In the early 1800s, Sir William Herschel, who later discovered the planet Uranus, devised an experiment to measure the temperature of each color of the spectrum. He sent sunlight through a glass prism to create a spectrum, and then placed a thermometer in each color. Two more thermometers were placed beyond the spectrum as control samples.
Herschel measured the temperatures of the violet, blue, green, yellow, orange, and red light, and noticed that all of the colors had temperatures higher than the control samples. He also noticed that the temperatures increased from the violet, through yellow, to the red part of the spectrum. After noticing this pattern, Herschel wondered what was beyond the red portion of the spectrum. He moved a thermometer just beyond the visible red, and to his surprise, found that this region had the highest temperature of all.
Herschel could not explain the increase in temperature in the colors of the spectrum because it was an effect of the energy spectrum of the Sun, the details of which were not understood for another 80 years. But his experiment was very important because it led to the discovery of infrared and demonstrated for the first time that there were forms of light that we cannot see with our eyes.
How might we use infrared images to look for signs of life?
Past the color violet is the ultraviolet region of the spectrum. Ultraviolet waves are the ones responsible for giving us sunburns. Earth's ozone filters out most of the ultraviolet radiation, which is good for humans but bad for scientific investigation.
In the early 1800s Johann Ritter was experimenting with silver chloride, which turns black when exposed to light. He was looking to see how silver chloride reacted to the different colors of the visible light spectrum. He directed sunlight through a glass prism to create a spectrum and then placed silver chloride in each color of the spectrum.
What Ritter found was that there was little change in the silver chloride in the red part of the spectrum, but the compound darkened considerably toward the violet end of the spectrum. Ritter then placed silver chloride in the area just beyond the violet end of the spectrum, in a region where no sunlight was visible. To his amazement, this region showed the most intense darkening of all. This new type of light, which Ritter called "chemical rays", later became known as ultraviolet light or ultraviolet radiation. (The word "ultra" means beyond.)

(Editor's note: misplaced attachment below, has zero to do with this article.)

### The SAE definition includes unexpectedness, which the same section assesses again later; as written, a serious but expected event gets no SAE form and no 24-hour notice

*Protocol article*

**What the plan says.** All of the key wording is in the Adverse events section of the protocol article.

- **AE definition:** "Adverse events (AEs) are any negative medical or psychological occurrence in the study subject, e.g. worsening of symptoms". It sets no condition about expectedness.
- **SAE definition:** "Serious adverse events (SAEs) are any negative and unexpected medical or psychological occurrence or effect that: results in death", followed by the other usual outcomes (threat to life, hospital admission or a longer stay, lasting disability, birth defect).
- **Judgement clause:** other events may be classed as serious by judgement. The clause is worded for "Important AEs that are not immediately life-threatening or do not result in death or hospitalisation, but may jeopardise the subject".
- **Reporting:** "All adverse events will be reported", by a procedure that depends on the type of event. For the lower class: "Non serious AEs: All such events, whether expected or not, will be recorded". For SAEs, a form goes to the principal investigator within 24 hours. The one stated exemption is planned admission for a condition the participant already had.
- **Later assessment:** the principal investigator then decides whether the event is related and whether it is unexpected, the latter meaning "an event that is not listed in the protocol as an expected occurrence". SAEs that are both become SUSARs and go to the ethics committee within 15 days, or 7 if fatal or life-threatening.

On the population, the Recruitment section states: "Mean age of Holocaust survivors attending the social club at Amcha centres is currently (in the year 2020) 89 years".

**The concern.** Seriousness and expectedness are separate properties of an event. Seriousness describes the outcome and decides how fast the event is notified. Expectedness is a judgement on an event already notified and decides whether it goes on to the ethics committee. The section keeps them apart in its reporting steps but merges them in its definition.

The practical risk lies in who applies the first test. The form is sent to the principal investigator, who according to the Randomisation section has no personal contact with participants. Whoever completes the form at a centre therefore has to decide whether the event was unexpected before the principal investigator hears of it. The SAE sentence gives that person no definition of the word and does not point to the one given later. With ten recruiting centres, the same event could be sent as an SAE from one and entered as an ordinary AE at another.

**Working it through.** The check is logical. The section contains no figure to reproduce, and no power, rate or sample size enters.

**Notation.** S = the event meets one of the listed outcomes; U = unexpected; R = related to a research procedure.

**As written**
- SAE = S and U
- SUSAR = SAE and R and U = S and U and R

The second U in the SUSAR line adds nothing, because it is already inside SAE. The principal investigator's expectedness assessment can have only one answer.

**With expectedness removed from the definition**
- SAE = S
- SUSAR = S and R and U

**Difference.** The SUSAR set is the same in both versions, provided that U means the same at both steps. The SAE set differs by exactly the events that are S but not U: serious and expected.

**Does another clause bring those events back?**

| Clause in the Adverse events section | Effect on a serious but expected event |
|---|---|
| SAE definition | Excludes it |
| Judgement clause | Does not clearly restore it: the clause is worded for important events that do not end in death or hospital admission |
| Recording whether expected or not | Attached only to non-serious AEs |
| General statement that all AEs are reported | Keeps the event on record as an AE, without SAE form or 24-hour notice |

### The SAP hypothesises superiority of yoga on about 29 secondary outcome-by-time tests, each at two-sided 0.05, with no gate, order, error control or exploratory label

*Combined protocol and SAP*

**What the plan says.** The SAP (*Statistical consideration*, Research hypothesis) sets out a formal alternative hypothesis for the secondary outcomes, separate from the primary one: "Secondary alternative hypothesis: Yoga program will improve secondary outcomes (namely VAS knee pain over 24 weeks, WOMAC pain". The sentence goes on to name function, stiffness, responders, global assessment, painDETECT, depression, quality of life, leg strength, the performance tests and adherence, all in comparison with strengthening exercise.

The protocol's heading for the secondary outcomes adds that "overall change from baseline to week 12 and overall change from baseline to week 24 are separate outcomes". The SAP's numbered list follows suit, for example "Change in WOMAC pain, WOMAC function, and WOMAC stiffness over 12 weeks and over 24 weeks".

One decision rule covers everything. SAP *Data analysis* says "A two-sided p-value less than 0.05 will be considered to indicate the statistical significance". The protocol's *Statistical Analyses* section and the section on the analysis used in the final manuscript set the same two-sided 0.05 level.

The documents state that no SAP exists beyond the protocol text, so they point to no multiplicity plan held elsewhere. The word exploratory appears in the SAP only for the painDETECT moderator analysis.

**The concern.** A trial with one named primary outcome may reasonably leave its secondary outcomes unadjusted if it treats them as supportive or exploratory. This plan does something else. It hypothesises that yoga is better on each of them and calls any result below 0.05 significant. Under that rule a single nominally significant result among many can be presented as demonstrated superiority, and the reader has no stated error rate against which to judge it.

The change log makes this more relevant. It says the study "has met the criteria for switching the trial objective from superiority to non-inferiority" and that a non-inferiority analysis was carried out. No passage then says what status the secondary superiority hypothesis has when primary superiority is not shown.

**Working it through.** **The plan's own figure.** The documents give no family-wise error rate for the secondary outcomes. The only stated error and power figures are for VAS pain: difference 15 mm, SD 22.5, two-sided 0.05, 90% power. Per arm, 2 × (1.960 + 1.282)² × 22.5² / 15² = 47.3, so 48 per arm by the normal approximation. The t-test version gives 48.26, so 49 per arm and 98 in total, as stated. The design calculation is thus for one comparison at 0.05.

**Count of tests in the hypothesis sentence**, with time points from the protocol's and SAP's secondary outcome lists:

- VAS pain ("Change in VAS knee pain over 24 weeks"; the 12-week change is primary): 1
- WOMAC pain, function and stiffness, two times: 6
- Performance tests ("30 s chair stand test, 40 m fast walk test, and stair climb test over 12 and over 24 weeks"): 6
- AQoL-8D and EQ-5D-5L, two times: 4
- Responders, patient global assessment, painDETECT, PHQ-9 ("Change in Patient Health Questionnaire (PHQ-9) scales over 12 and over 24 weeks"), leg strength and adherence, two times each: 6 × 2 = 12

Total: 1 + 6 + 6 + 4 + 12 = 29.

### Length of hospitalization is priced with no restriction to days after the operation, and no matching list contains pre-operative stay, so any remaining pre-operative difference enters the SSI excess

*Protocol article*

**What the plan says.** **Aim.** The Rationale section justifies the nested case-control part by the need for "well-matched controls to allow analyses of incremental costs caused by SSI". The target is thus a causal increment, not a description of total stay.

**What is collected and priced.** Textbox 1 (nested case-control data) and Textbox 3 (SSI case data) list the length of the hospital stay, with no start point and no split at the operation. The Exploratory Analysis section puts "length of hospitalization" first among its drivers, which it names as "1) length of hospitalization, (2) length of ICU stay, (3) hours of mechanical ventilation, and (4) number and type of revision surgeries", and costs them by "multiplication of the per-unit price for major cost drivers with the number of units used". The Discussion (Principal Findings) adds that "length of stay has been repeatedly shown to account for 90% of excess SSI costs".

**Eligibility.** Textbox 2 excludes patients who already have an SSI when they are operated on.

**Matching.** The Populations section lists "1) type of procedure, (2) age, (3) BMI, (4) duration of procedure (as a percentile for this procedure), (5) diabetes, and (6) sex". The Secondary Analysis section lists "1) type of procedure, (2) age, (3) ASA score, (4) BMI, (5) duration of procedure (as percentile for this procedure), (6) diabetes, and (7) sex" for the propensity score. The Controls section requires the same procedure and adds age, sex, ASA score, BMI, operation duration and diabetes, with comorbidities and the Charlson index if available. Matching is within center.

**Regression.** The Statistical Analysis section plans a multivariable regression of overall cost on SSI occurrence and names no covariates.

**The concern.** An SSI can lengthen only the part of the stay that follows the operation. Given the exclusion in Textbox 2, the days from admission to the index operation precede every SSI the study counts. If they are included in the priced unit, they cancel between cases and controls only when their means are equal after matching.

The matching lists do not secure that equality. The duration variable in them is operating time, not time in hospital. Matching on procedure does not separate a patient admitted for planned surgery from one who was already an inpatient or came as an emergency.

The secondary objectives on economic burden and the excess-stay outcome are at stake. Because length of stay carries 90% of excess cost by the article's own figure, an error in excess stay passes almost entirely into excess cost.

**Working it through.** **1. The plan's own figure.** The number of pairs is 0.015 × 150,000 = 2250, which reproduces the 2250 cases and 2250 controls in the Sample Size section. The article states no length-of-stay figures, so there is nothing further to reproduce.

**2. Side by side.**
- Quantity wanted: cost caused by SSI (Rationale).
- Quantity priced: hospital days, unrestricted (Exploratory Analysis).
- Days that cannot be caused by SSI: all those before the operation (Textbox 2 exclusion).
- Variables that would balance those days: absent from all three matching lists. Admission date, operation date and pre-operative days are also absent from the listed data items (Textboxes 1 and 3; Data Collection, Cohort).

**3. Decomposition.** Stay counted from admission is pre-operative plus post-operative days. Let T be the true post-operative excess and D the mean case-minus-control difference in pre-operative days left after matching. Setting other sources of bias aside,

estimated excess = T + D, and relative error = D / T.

So there is light that tells us what stars and planets are made of, but how do scientists get colored lines to tell us what a planet is made of?
The Scottish physicist Thomas Melvill burned different substances and looked at the resulting light through a prism. He saw spectra with different patterns than those seen when daylight passed through a prism. These spectra were not unbroken stretches of color from violet to red, but patches of color. He also saw dark gaps (missing colors) between the patches.
Later the vaporous light was passed through a narrow slit prism. The spectrum of each gas was seen as a set of bright lines of a few definite colors. The colors and locations of these bright lines were different when different substances were put in the flame.
Shining a white light through the gaseous vapor causes some energy to be absorbed by the gas (just like the ray of light travelling to Earth that I described earlier). The dark bands in the spectra show where the energies of those photons were absorbed. The remaining lines of color match up exactly with the energies of the electrons that make up the gaseous elements.
An atmosphere is made of gaseous substances. Scientists discovered that all of the elements making up an atmosphere have a unique signature (or fingerprint). By looking at the spectra of light emitted by a planet's atmosphere, scientists can tell what gases were present when that light began its journey toward the telescope.
Why is it important to scientists interested in space exploration to know what a planet's atmosphere is made of?
The Hubble Space Telescope is one of NASA's most successful and long-lasting science missions. It has beamed hundreds of thousands of images back to Earth, shedding light on many of the great mysteries of astronomy.
Hubble has shown us some of the Universe's earliest galaxies and defined the limits of their age. No telescope before Hubble had the resolution to see these distant galaxies in all their shapes and sizes. Hubble observations have also given scientists clues about the life cycles of stars and galaxies. We have a better understanding of how planetary systems evolve from disks of gas and dust, thanks to Hubble. And Hubble also made the first measurements of the chemical make-up of planet atmospheres, detecting the elements sodium, hydrogen, carbon, and oxygen in the atmosphere of a Jupiter-sized planet. These are just a few examples of what we've learned from Hubble. Light, dust, gas, vapor, elements, stars, planets, atmospheres. Hubble takes pictures of all of these in order to gather data about all that is out there in space. What will it find next?